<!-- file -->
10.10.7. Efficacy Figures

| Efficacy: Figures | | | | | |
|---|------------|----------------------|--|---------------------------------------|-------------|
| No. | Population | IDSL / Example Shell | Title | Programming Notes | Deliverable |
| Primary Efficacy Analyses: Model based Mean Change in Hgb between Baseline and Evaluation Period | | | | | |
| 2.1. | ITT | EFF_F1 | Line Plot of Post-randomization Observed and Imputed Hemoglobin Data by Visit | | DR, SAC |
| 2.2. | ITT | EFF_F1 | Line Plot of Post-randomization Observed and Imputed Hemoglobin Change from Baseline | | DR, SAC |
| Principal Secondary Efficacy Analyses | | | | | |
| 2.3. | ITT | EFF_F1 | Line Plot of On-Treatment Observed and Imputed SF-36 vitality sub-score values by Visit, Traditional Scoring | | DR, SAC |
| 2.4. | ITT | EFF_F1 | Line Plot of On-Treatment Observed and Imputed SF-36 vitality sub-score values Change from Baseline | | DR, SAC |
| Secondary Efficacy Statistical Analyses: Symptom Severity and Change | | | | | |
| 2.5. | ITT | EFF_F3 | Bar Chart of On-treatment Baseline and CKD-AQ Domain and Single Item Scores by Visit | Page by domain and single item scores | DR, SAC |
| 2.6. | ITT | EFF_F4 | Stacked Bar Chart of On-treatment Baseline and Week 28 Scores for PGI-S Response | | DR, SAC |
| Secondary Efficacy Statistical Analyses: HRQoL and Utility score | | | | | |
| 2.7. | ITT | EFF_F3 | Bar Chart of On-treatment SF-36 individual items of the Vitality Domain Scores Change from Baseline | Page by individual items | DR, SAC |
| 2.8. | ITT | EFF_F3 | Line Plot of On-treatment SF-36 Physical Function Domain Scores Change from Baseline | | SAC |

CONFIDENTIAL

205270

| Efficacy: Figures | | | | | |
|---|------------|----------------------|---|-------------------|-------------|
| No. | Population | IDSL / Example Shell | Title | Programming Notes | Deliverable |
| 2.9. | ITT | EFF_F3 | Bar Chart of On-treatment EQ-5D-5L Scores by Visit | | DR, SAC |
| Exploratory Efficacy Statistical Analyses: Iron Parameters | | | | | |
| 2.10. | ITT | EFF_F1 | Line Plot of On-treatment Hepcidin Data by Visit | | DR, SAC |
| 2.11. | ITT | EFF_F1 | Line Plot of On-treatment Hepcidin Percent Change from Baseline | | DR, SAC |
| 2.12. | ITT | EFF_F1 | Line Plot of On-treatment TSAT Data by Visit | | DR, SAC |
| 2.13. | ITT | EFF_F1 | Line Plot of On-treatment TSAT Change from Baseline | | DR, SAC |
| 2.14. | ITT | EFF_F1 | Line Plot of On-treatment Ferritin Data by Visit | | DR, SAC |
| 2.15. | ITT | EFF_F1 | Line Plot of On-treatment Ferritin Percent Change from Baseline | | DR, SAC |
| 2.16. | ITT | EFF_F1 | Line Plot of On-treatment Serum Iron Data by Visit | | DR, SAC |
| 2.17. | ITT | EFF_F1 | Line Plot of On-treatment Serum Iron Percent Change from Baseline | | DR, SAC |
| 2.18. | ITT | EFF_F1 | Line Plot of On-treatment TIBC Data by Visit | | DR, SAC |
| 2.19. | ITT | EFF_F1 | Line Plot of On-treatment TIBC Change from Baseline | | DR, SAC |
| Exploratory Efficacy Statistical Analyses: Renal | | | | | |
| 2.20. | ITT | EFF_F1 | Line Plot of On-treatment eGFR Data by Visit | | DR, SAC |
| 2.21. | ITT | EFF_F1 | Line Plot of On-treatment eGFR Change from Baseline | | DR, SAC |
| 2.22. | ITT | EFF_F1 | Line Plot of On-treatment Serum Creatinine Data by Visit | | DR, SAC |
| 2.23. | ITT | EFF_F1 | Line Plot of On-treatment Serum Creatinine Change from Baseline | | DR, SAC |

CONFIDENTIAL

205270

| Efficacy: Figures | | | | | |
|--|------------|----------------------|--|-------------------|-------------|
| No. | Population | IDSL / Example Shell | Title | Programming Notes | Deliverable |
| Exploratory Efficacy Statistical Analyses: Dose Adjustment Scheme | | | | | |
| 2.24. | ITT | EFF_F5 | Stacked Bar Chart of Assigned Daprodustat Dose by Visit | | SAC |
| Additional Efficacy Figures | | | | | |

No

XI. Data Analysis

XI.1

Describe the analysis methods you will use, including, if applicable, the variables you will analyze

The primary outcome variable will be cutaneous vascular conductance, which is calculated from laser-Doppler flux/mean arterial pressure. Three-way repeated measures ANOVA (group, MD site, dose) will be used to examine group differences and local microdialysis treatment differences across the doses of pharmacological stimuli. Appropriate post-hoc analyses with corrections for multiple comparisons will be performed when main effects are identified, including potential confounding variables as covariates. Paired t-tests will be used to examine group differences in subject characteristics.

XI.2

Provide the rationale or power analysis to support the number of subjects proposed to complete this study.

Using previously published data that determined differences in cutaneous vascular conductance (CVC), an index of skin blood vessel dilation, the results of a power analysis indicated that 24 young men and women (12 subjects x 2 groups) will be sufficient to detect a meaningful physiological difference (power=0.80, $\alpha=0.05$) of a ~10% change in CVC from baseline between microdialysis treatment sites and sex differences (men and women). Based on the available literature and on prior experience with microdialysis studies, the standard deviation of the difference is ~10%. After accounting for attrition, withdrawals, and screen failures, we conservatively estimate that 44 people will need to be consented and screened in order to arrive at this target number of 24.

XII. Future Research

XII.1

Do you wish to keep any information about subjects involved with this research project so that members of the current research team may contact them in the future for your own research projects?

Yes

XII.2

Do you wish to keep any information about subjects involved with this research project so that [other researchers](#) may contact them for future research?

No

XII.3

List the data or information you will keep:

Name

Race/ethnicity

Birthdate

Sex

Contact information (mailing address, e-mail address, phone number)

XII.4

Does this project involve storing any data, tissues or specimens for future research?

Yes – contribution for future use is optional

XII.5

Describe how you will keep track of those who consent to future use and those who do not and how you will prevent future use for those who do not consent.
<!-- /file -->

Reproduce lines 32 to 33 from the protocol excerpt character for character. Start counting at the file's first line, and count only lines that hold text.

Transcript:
| 2.18. | ITT | EFF_F1 | Line Plot of On-treatment TIBC Data by Visit | | DR, SAC |
| 2.19. | ITT | EFF_F1 | Line Plot of On-treatment TIBC Change from Baseline | | DR, SAC |